Come back to Earth with a Bump! (Thailand Day 22) – Reprise

©2012 Edward C. Lunnon

Monday 16 July 2012: 5 years 10 months on … Advantage ED

It was approximately half past five in the evening on Saturday 14 July 2012 – the last day of our trip and we were approaching Port Elizabeth airport.

British Airways Boeing Flight 6237 from JHB to PLZ was about to land. We couldn’t see from which direction because outside it looked like pea-soup! The pilot had said that there was a strong southerly wind blowing and that it was raining hard.

We had read that the coast was in the grips of a severe storm and I had phoned the airways before we left to ensure that all was in order. I was assured that all flights were travelling normally.

But this landing was far from normal … you couldn’t see a thing until we emerged from the cloud just above the Port Elizabeth harbour. The wind was buffeting the plane from the left side as we came down with the engines racing. The we lurched to the right, back to the left and then hit the ground hard … bump, bump, bump! Heads hit the lockers and people screamed. We shuddered, skidding from left to right to left along the runway, and then returned to normal as we slowly taxied to the airport building and parked right in front of the arrivals section.

There was a cacophony of noise inside the plane – nervous tension being released, I think – as passengers shouted, laughed, giggled and finally applauded the pilot for landing us safely. I would love to know at what point he would have decided to abort the landing; but we really had come back to earth with a bump! Both literally and figuratively!

The wind was howling and the rain was pouring down in sheets of water as we quickly sped across the concourse to the airport building. Port Elizabeth (and the country) was in the grips of a killer storm, and we had landed at the height of it. (It was howling, raining, flooding, snowing and had been since Thursday and was to continue until Monday.)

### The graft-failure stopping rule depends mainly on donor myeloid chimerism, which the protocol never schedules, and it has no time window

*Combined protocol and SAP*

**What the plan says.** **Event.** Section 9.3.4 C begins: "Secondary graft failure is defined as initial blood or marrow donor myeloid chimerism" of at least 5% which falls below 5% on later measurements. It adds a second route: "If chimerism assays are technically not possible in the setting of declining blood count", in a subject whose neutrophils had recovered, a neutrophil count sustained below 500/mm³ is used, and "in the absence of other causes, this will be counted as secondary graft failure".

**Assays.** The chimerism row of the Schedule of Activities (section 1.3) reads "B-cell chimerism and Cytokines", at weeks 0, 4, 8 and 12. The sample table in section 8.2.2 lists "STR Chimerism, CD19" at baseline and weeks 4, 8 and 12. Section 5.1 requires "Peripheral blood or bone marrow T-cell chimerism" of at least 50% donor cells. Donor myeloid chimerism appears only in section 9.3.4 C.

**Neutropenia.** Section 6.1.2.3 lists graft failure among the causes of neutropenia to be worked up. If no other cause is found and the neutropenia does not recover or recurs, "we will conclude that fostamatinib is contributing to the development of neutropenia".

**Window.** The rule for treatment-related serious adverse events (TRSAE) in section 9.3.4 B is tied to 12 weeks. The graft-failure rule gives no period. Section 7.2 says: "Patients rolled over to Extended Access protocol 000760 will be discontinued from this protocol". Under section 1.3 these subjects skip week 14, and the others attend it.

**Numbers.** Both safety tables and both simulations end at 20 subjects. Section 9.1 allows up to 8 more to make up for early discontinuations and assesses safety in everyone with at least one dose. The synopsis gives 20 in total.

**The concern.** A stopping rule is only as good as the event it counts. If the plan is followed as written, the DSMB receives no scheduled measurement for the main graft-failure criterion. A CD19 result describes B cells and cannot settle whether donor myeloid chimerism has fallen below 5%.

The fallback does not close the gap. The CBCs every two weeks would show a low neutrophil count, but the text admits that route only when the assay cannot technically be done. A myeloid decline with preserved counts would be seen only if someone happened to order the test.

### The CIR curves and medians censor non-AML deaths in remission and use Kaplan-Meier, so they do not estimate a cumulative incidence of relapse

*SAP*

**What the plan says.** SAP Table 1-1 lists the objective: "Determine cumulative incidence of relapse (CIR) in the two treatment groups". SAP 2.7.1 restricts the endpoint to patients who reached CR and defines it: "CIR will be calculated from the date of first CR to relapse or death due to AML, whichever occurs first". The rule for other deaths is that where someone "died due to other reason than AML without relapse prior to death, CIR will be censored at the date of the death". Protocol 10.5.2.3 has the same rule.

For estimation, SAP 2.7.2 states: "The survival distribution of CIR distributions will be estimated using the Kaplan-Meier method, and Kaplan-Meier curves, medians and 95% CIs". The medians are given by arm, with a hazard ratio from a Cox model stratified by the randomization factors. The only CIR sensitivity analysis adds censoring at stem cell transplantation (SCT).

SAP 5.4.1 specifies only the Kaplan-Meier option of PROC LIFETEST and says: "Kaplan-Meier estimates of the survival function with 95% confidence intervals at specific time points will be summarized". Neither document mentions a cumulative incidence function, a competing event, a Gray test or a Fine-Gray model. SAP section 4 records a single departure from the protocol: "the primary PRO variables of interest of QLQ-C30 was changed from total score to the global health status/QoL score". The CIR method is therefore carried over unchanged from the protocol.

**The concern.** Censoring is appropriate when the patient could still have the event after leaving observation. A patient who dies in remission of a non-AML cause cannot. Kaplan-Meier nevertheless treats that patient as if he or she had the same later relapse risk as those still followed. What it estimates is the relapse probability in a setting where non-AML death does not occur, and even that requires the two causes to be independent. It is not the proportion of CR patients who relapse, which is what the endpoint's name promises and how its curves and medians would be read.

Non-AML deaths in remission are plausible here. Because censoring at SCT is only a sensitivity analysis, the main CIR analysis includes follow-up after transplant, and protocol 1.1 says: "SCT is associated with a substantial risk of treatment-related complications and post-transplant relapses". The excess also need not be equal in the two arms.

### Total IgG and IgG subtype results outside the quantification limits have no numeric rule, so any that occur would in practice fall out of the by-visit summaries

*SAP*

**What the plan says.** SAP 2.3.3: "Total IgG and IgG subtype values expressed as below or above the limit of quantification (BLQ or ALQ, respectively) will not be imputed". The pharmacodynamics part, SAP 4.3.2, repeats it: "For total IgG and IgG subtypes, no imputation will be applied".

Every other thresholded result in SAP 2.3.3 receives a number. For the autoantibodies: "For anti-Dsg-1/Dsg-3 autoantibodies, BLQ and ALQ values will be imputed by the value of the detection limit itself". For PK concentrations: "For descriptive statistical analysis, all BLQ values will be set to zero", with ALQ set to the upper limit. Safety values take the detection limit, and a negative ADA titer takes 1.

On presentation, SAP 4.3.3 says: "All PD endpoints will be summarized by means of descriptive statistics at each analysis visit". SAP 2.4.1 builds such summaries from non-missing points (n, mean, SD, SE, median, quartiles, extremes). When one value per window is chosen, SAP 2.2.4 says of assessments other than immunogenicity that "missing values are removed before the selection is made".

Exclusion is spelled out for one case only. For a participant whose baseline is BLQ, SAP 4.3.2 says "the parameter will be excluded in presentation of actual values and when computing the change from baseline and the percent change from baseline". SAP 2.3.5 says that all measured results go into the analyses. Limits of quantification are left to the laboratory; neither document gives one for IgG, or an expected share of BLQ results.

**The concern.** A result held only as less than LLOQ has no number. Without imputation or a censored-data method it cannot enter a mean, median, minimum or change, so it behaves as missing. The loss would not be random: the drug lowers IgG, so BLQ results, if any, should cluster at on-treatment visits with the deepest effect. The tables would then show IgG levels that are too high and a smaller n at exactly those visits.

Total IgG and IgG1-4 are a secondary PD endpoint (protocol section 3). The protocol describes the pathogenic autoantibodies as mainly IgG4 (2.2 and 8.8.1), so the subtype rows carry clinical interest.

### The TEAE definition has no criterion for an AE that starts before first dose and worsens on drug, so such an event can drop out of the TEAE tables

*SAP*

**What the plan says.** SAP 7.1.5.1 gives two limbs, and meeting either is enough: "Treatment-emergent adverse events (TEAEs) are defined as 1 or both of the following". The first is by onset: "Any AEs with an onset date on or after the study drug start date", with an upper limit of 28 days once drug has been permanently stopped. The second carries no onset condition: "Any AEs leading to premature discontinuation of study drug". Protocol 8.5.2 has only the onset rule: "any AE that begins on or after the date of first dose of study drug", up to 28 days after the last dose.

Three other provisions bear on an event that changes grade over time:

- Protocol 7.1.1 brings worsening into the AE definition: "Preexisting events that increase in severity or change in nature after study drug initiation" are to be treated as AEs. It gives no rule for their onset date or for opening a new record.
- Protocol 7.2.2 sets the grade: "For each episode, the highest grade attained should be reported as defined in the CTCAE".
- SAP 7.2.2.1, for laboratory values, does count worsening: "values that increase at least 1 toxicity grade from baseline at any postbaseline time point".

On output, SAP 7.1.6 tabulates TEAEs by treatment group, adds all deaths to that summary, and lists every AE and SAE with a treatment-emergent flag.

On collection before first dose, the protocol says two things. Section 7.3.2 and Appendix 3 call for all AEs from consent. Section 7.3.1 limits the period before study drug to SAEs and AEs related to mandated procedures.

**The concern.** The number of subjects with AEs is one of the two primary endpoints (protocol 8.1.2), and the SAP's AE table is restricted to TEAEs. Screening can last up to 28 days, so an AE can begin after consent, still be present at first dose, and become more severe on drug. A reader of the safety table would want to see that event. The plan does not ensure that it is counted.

In the warmth of the arrivals terminal we collected our thoughts and our luggage. Then dashed to Kerri Botha’s double cab and slowly made our way home through the dark, windswept, wet, deluged streets of Port Elizabeth.

Once home, the boys quickly off-loaded the luggage in the pouring rain. We were all eager to see Charlie and he was nowhere to be found! Then suddenly he appeared at the sliding door on the front stoep – wet and cold and jumping all over us!

Yes – we were home – Charlie was our welcoming party in the height of the storm!

We ordered in burgers from Steers and started unpacking: washing, dirty clothes, crumpled clothes, summer clothes, winter clothes, new clothes, old clothes, pamphlets, passports, tickets, booklets, unused bahts, chargers, cables, phones, toiletries … it was the end of our trip.

As we unpacked our suitcases, we unpacked our memories and our thoughts of a magnificent holiday. Each item unpacked had some connotation attached to it and we shared this with each other. Later, the laptops, the I-Pads, the cameras and the photos were produced, compared, laughed at, recollected, transferred, stored, face-booked, emailed and shared with the world.

This would continue on Sunday and Monday and … who knows … as the storm abated, we would slowly come back to earth and return to normal life: Phillip back to the boarding house on Sunday, Pera back to work on Monday, Sean discovering that he still had a week’s holiday  ( at 9pm Saturday evening he was called out to do emergency NSRI rescue duty!) … and me?

Well, there’s the documenting of our holiday that needs to be done and will keep me occupied for the next few days.

In my mind, I have been comparing Life to a Holiday. There are so many similarities.

So, watch this space, as I try to share our exciting journey with you … and enjoy the pictures with us!

In the meantime, it was great falling asleep in my bed for the first time in three weeks!

Our grateful thanks are extended to all who made this trip possible.

 And to